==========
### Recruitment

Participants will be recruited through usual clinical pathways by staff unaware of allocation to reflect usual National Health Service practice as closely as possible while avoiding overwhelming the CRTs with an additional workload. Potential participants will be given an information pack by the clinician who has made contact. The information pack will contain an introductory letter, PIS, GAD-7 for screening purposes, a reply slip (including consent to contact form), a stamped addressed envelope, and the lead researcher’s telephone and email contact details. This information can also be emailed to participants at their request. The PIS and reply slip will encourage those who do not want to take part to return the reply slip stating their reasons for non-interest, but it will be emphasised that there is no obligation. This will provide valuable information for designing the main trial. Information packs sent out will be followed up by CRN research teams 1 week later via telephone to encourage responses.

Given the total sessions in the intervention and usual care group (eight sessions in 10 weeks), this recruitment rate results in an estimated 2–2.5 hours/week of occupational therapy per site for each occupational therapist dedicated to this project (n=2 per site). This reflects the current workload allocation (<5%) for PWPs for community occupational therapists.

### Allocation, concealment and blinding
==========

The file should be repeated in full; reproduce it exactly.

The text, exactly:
### Recruitment

Participants will be recruited through usual clinical pathways by staff unaware of allocation to reflect usual National Health Service practice as closely as possible while avoiding overwhelming the CRTs with an additional workload. Potential participants will be given an information pack by the clinician who has made contact. The information pack will contain an introductory letter, PIS, GAD-7 for screening purposes, a reply slip (including consent to contact form), a stamped addressed envelope, and the lead researcher’s telephone and email contact details. This information can also be emailed to participants at their request. The PIS and reply slip will encourage those who do not want to take part to return the reply slip stating their reasons for non-interest, but it will be emphasised that there is no obligation. This will provide valuable information for designing the main trial. Information packs sent out will be followed up by CRN research teams 1 week later via telephone to encourage responses.

Given the total sessions in the intervention and usual care group (eight sessions in 10 weeks), this recruitment rate results in an estimated 2–2.5 hours/week of occupational therapy per site for each occupational therapist dedicated to this project (n=2 per site). This reflects the current workload allocation (<5%) for PWPs for community occupational therapists.

### Allocation, concealment and blinding